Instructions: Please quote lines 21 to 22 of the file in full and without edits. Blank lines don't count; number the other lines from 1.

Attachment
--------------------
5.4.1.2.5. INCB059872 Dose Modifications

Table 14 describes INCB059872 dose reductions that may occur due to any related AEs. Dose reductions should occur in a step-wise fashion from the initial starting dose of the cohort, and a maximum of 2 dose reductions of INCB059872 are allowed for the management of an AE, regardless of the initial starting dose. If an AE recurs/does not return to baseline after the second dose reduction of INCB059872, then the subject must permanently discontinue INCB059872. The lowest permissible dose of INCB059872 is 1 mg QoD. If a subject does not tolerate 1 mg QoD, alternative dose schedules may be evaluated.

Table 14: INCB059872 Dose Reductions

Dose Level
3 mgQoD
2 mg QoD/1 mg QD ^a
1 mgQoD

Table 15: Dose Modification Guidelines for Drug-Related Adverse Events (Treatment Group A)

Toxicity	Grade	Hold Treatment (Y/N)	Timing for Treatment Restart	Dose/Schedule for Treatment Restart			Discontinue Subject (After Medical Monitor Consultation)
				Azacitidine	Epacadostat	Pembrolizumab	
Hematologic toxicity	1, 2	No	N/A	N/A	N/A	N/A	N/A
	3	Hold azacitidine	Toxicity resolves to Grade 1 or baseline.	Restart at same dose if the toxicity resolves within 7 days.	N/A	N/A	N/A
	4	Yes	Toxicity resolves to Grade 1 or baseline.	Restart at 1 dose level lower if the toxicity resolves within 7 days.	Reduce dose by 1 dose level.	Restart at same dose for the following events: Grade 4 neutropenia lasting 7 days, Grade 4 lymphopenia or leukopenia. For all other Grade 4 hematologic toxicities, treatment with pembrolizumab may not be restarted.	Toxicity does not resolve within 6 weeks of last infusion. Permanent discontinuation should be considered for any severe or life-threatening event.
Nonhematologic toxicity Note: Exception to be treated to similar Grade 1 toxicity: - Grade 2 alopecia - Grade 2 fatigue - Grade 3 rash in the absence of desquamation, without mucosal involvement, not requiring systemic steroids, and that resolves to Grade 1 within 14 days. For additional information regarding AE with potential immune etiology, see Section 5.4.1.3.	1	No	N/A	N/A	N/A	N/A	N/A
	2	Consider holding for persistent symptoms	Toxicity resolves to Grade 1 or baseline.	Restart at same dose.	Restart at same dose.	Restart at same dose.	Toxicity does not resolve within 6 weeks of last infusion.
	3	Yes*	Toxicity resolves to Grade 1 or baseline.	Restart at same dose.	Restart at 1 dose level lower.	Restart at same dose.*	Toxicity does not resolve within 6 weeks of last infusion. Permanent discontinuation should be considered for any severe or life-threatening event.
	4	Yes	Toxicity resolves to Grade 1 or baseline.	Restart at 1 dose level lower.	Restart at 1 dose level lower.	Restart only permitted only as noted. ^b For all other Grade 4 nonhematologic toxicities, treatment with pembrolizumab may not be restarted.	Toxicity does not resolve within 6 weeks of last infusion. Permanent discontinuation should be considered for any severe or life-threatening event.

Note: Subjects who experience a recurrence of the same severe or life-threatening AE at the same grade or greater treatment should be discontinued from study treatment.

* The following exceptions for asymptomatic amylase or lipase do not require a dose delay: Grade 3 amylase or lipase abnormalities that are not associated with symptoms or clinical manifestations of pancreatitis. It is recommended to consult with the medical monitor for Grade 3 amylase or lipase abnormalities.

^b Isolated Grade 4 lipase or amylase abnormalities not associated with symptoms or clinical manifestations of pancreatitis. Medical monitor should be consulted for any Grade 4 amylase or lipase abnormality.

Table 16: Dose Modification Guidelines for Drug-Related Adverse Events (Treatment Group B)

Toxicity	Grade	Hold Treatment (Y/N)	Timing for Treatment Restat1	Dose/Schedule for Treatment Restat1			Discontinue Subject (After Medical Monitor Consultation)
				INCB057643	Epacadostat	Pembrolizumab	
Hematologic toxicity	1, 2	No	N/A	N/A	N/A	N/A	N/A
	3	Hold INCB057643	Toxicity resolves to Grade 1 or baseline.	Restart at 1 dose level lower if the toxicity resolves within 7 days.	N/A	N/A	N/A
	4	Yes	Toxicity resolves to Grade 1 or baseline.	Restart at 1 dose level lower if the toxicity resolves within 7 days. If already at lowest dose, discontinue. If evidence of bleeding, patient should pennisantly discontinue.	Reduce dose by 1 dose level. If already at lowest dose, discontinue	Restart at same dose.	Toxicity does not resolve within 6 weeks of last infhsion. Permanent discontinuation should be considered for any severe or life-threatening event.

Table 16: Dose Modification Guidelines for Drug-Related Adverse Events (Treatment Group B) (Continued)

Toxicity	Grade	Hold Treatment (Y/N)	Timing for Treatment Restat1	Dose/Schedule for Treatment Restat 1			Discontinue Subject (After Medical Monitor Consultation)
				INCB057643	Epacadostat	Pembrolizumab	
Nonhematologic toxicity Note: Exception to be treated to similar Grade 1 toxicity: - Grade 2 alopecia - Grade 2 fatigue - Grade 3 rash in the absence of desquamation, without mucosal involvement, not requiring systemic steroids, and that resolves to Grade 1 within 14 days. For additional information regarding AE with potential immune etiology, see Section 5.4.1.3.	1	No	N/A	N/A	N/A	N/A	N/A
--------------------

Table 16: Dose Modification Guidelines for Drug-Related Adverse Events (Treatment Group B)

Toxicity	Grade	Hold Treatment (Y/N)	Timing for Treatment Restat1	Dose/Schedule for Treatment Restat1			Discontinue Subject (After Medical Monitor Consultation)